Parsley Health Benefits: Growing Your Own Medicine

Food as Medicine

parsleyIf your restaurant plate is garnished with an herb, it’s probably parsley. This herb is widely used and prized not only for it’s added flavor, but also for it’s health benefits. Once you understand medicinal and nutritional parsley health benefits, you won’t only eat your garnish, you may want to grow your own! And growing parsley is easy!

Parsley (Petroselnum crispum) is native to the Mediterranean region of the world. While its roots are in places like Southern Italy, Tunisia, and Algeria, it can now be found globally. Despite its current popularity, though, parsley has a somewhat dark past.

History of Parsley

Parsley wasn’t always so well-liked. As a matter of fact, the herb was known to strike people with fear. According to Dr. May Berenbaum, head of the University of Illinois Entomology Department, it was associated with death and the devil. The Greeks said the herb first grew in the blood of a fertility king, Archemorus (forerunner of death). As a result, it was laid on their tombs and when someone was said to “need only parsley”, it meant they were near death.

The herb was so feared by the Greeks that an ancient Celt sent donkeys onto the battlefield adorned with parsley, and the Greek troops turned and fled. Virgins who planted the herb were said to risk impregnation by the devil himself. The only planting of parsley was done on Good Friday. Any other day meant the gardener would risk certain curse.

But of course, this is just some of the foretold history. Fortunately, parsley’s relationship with fear disconnected over the centuries. Now, everyone has grown to love parsley.

Parsley Health Benefits

Parsley is of the family Apiaceae, along with carrots, celery, and other herbs like cumin, dill, lovage, angelica, and anise. It typically has longer stems and can grow to a few feet in height and diameter. The leaves are bright green and hairless.

The herb contains valuable volatile oils and flavonoids. The volatile oil known as myristicin has chemoprotective benefits which means it can neutralize cancer causing agents and has been shown to prevent tumor growth. Flavanoids like apigenin and luteolin found in parsley act as antioxidants to protect cells from oxidative damage and stress.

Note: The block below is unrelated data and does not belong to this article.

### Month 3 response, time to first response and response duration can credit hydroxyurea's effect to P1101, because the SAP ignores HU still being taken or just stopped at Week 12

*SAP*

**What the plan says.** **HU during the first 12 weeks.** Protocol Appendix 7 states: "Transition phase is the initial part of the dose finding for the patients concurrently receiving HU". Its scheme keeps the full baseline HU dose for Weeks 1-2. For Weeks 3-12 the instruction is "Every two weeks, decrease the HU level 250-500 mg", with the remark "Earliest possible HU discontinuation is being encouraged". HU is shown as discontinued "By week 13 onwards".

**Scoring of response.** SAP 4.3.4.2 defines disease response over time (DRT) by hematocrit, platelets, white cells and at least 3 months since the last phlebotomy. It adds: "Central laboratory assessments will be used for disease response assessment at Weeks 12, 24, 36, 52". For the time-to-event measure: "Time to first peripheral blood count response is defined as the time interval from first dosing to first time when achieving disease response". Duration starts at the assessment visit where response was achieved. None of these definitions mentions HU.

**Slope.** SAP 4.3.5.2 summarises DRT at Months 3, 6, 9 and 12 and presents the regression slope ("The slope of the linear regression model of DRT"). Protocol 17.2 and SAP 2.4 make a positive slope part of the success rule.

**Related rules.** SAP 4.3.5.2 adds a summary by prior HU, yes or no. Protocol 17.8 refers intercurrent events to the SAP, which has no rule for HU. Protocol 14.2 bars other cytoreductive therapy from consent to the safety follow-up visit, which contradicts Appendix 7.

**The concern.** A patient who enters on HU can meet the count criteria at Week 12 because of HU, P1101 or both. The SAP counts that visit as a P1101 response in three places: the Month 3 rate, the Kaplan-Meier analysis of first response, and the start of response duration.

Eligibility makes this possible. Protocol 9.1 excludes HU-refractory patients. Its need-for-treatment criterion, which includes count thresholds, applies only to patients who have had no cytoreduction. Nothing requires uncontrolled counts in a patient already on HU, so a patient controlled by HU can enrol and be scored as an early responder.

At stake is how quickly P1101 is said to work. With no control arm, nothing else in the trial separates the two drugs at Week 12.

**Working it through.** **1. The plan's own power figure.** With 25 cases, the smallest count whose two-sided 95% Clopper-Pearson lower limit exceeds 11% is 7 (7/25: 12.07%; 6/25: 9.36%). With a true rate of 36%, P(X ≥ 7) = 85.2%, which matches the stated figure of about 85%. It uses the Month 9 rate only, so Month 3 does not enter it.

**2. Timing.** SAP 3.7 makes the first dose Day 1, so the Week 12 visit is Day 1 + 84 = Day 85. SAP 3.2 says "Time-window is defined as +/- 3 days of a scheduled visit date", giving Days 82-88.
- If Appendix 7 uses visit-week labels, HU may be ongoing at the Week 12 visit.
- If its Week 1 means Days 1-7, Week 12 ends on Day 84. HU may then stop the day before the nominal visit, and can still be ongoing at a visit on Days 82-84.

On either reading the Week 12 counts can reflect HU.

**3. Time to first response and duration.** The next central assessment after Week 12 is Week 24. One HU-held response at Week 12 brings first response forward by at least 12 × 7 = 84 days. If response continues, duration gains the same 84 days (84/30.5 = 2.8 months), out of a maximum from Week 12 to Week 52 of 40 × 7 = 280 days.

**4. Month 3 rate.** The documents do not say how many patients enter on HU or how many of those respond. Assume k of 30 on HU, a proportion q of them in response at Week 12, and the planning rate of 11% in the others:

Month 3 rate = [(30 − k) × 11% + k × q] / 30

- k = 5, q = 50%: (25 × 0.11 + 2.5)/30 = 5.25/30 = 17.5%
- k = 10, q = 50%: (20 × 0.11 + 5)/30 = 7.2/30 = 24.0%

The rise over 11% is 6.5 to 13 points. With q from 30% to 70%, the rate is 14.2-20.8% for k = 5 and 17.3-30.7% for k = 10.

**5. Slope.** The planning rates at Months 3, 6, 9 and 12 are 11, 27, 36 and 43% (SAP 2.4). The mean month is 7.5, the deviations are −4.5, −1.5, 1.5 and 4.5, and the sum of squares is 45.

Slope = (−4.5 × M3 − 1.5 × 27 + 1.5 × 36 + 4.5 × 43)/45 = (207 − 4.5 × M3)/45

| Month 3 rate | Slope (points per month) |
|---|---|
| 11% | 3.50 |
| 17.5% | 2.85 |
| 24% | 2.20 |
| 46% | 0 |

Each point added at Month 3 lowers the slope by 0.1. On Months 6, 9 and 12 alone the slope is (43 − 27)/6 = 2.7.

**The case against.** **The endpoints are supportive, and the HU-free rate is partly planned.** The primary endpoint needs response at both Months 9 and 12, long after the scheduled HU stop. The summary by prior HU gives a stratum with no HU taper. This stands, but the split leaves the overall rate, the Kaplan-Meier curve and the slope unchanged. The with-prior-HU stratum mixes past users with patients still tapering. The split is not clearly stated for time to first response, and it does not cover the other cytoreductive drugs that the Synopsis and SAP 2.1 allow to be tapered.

The herb also has other beneficial properties including:

  • Antibacterial
  • Anti-inflammatory
  • Antioxidant

Related Read: Oregano Benefits: Growing Your Own Medicine

Parsley is also a great source of vitamin C and beta-carotene (pro-vitamin A). Some people put parsley on as high of a pedestal as kale in regards to health benefits. Just 1 tablespoon of parsley contains 61.5 micrograms of vitamin K (77% RDA), 5 milligrams of vitamin C (8% RDA), and 316 IUs of vitamin A (6% RDA).

Thanks to the herb’s magnificent nutritional profile, parsley health benefits range far and wide. Some of it’s healing effects include:

  • Anemia-prevention
  • Bladder infection prevention and treatment
  • Digestive aid
  • Kidney health
  • Bad breath treatment
  • Anti-arthritis
  • Blood tonic and purifier
  • Natural diuretic
  • Gas reduction
  • Indigestion soother
  • Immune booster

Growing Parsley

While you could wait until you get a little spring on your dinner plate, you’ll get far more benefits of this healing herb if you simply grow it yourself. Like basil (sweet basil and holy basil), mint, and oregano, growing parsley is relatively easy. All it needs is some water, sunlight, good soil, and tender-loving care.

Parsley is best grown from seed (rather than a starter plant from the greenhouse). But, it has a notoriously slow germination period. Be patient, its coming. If you want a head start, soak your parsley seeds in a wet paper towel overnight before planting.

Choose a sunny spot for the parsley, whether in the garden or a large pot. It can even be grown indoors if it has a bright, warm area. Just know that it may be “leggier” than an outdoor plant due to the dimmer conditions. Parsley likes the sun but can cope with a little shade too. It also prefers moist soil, so water generously.

The seeds should be sowed about 1/8 to ¼ inch deep. When the plants are about 2 to 3 inches high, thin them so that they are 10 to 12 inches apart. Planting them apart ensures that they will have enough room to really flourish.

Harvest your parsley by snipping it off close to the ground. Choose those stems that are on the outside of the plant. This will encourage a fuller, healthier plant.

Using Parsley

The best way to use parsley is when it’s fresh. It can be dried or frozen but loses much of its flavor that way. The easiest way to receive parsley health benefits is by simply eating it. This is especially true for digestive ailments or bad breath. Simply chew on a few sprigs of parsley and you should see quick benefits.

Alternately, you can always make a tea, using 2 tablespoons of fresh parsley per 2 cups of water. Steep for several minutes before straining ,and enjoy. You can also add parsley to your foods for the nutritional perks. It makes a perfect addition to green smoothies too, upping their detoxification power.

Parsley is just one of the many herbs you can grow at home in your yard or a sunroom. In addition to being a powerful healer, it’s a great culinary tool.

Additional Sources:





University of Minnesota